Just as religion discovered the secret of the self, (worshiping ourselves by worshiping another) and the Italian Renaissance the secret of painting (perspective), Romanticism discovered the secret of poetry (refinement of desire).

The poems that move this writer the most invoke “the desire of the moth for the star.”

Poems do not come into my head as nearly as often as songs.  But here are a few which have arrived at my doorstep recently which would be in my head—if poems, poor poems! were songs.

I want to show you this poem (or “flash fiction”) by Jacqueline Doyle—which could never possibly roll around in your head like a song. It has no recognizable tune. This piece creeps into one’s affection with philosophy, in the same way Shelley’s poem does. There is a “prose directness” to it, but it lives through its philosophy, not as a piece of prose, which it nonetheless is. Just as we experience all paintings as layered paint, we experience all poems, even verse ones, as prose pieces. Then we “step back” and see the paint (very close up we see only a confusion of paint) become an emotional picture with perspective. Just so, we “step back” from the prose to the “view” brought about by the “perspective” of the poem/flash fiction.

Checkmate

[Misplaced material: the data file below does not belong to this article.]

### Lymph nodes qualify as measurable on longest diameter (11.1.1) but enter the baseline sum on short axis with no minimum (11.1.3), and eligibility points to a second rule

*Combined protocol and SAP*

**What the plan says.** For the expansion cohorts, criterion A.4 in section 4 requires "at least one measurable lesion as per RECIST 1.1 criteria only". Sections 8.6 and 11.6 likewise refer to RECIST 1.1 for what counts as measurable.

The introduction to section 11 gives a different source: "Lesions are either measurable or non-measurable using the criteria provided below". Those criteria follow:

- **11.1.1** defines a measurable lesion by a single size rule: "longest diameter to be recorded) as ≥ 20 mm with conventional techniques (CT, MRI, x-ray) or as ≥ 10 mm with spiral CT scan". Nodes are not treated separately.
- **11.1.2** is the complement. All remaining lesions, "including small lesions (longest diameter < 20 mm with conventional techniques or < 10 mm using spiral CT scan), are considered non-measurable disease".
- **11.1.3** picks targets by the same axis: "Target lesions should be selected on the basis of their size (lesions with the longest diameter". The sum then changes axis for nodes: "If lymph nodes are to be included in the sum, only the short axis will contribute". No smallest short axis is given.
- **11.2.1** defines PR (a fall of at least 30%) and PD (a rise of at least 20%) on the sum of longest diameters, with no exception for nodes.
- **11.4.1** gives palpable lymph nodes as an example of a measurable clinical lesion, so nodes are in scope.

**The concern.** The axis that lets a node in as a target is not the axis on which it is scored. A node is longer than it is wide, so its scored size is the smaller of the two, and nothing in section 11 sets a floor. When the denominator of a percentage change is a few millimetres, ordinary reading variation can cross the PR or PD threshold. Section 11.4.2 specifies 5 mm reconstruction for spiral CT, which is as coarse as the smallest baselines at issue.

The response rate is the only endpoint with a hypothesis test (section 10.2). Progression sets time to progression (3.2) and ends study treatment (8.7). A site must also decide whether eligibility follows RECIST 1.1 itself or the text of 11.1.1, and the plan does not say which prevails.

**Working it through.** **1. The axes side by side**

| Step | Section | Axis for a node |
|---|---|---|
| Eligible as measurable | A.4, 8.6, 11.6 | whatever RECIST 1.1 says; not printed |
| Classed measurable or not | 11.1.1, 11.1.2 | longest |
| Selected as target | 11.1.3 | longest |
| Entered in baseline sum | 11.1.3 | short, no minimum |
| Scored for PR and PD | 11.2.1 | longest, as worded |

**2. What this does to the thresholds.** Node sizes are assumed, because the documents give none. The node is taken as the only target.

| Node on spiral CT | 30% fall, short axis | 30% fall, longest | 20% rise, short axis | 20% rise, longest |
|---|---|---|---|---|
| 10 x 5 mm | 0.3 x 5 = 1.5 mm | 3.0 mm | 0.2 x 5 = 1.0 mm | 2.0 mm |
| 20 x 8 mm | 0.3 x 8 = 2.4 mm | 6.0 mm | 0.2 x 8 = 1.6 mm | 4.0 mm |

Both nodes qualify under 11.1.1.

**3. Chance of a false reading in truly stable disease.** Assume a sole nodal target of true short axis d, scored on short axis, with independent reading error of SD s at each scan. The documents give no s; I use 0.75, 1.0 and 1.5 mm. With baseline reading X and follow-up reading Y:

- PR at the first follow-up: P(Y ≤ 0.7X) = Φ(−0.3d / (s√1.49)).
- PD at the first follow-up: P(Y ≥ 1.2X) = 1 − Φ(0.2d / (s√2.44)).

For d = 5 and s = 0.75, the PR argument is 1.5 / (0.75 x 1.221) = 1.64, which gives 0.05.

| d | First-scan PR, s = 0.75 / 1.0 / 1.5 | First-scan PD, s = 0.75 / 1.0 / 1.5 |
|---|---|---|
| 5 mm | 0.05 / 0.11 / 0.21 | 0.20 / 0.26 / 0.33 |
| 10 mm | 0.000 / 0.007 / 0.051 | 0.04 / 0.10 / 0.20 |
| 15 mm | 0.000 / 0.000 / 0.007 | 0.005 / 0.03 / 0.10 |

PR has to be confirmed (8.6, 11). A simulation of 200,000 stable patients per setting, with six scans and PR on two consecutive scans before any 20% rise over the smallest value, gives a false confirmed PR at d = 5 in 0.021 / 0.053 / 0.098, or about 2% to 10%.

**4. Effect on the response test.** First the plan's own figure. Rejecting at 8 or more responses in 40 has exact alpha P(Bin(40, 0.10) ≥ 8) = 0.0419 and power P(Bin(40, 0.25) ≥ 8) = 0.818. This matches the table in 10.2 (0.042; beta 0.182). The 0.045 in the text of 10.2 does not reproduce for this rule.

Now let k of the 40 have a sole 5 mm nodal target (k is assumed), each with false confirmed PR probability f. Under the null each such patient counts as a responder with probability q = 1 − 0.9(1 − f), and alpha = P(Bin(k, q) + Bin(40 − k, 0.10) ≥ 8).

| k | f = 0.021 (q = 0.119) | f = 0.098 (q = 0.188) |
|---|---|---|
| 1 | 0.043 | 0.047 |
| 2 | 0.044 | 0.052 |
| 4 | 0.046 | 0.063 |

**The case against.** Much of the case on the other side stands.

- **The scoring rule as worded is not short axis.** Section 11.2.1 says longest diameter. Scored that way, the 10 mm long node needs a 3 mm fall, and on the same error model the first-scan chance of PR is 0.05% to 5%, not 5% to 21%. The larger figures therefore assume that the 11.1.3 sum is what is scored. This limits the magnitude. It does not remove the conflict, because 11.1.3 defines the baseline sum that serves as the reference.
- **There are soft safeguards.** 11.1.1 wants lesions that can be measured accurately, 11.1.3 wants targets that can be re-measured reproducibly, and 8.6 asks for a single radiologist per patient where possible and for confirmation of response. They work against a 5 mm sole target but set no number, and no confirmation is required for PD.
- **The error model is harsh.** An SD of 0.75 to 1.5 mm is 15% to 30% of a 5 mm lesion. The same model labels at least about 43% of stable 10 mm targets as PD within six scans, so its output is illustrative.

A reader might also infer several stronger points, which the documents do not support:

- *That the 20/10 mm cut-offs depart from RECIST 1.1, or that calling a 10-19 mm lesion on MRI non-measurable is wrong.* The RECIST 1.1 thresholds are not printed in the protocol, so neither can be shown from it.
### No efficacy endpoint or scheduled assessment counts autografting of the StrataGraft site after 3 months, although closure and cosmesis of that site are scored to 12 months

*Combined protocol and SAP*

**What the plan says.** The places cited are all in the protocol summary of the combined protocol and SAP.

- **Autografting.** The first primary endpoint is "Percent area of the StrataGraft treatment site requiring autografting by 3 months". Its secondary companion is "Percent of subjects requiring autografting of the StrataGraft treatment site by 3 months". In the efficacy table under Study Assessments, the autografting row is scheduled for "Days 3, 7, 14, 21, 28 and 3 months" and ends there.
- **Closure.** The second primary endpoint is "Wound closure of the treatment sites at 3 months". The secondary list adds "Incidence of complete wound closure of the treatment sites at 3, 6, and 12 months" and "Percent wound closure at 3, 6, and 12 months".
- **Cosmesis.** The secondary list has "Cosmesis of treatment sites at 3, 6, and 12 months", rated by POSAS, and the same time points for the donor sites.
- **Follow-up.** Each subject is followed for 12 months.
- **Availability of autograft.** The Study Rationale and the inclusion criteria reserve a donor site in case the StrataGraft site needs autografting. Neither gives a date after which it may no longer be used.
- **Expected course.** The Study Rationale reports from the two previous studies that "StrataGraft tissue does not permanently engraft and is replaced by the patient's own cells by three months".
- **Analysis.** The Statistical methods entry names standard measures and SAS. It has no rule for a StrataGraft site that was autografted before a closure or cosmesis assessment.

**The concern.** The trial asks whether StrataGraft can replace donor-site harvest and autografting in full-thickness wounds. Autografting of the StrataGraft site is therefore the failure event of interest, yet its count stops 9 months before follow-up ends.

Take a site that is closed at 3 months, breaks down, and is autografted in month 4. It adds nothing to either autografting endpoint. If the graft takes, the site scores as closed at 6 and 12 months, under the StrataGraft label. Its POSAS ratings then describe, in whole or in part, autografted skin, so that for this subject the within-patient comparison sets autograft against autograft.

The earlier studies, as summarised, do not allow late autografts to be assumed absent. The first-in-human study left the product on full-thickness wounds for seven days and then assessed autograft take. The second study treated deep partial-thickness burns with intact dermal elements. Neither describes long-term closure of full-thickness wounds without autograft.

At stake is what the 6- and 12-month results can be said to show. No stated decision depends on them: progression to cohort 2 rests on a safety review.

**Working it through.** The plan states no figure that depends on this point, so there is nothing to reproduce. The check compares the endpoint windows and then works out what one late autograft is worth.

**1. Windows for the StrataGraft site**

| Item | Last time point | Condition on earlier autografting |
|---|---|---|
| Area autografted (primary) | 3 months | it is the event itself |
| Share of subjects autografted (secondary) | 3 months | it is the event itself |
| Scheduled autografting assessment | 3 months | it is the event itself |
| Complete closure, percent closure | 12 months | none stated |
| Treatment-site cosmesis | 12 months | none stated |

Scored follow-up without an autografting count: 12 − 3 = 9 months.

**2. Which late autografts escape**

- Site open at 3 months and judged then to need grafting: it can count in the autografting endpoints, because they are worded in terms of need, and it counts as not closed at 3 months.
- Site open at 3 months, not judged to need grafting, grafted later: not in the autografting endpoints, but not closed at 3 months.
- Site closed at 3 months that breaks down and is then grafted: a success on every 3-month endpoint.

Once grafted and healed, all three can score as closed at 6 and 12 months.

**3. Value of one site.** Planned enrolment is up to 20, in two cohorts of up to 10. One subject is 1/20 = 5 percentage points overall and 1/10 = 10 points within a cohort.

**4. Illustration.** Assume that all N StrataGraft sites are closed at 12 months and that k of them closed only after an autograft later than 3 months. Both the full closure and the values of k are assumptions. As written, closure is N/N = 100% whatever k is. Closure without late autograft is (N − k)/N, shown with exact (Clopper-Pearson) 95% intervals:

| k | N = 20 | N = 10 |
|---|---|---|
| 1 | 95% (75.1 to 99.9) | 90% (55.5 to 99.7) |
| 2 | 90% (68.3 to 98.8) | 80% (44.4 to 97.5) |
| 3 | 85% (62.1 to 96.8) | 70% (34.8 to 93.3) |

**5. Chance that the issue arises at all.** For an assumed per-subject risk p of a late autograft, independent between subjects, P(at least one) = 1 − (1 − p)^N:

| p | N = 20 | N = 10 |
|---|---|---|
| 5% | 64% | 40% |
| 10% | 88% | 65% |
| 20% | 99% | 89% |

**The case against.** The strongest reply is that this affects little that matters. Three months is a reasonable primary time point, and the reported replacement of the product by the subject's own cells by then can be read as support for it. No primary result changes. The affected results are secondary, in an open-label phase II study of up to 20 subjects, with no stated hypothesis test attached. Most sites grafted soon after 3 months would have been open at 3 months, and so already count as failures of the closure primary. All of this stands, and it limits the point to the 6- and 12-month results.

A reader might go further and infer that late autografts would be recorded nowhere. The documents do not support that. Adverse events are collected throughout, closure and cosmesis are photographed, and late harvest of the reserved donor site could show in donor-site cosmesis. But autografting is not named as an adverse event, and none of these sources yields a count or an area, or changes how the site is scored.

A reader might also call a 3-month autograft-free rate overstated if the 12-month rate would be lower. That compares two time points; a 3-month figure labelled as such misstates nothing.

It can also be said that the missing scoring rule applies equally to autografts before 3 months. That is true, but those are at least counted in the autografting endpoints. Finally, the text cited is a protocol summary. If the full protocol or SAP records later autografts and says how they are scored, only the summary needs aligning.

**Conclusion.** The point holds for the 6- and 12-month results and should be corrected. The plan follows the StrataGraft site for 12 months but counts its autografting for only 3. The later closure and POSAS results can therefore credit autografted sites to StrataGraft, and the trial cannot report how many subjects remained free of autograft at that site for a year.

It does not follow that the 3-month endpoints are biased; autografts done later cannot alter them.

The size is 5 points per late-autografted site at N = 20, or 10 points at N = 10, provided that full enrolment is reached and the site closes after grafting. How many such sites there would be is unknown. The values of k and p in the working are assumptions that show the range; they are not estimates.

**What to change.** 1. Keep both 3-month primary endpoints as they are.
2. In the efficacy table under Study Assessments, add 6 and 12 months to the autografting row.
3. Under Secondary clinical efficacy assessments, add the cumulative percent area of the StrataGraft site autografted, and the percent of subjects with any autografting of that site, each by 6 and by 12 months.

I’m sorry I made you cry when I won at chess. We didn’t know each other well, it was our first match, and we played on a small wooden travel chess set that we’d just bought in Thessaloniki. The tiny chessmen had wooden pegs that fit into holes on the checkered squares and the board folded in half and became a box to store them. I was a pretty good player back then, that is, quick and impatient and incapable of planning ahead more than one or two moves but with good instincts. I must have cornered your King, maybe swooped in with my Queen. I didn’t crow triumphantly or laugh when I checkmated you and I couldn’t understand why you cried. Or maybe you didn’t cry, just wiped away a tear. We were on a worn red plaid blanket in the shade of a gnarled pine tree, camping on an empty white sand beach in Greece. The sky was so blue, the ocean turquoise, the air warm and gentle. I was lulled by the soft, rhythmic plash of the waves, the faraway cries of seagulls. I’d never been to such a beautiful place. You were 27, I was only 19. You left your girlfriend behind in Germany to meet me for a month’s vacation in your pale green VW bus. I don’t know whether you apologized to her. And then you followed me back to the US and lived with me my junior and senior years and I apologize for suggesting that you return to Germany a couple of months early so you could get a head start on finishing your degree while I finished mine. If I hadn’t suggested that, you wouldn’t have had the affair that you hid from me until we were in the Pyrenees on a motorcycle trip from Germany to Morocco with her and some other friends. I guess you apologized to me and I know I took you back after the trip I’d left so abruptly and I apologize for my mistake because I should have known it would happen again but instead of planning ahead more than one or two moves, I settled down with you in Germany where I liked being a foreigner and then married you five years later and I apologize for going back to the US and embarking on a PhD in a university town in upstate New York where the only job you could find was checking students’ backpacks at the library for stolen books. I was crushed when we broke up over your affair with a girl at the library, and I apologize for feeling relieved as well, and maybe I should have apologized for not taking you back six months later, but really I was out of apologies at that point and certainly didn’t believe yours. I should have realized when you took getting beaten at chess so hard that none of it was going to work out, probably I should have thought more than one or two moves ahead back at the beginning when you left your girlfriend behind to vacation in Greece with an adventurous American girl who was just passing through. I’m sorry I didn’t know that but the sky was so blue, the Aegean so turquoise, the air kissed my skin and it all seemed very romantic to the romantic nineteen-year-old I was and I’m not going to apologize for her or for beating you at chess after all.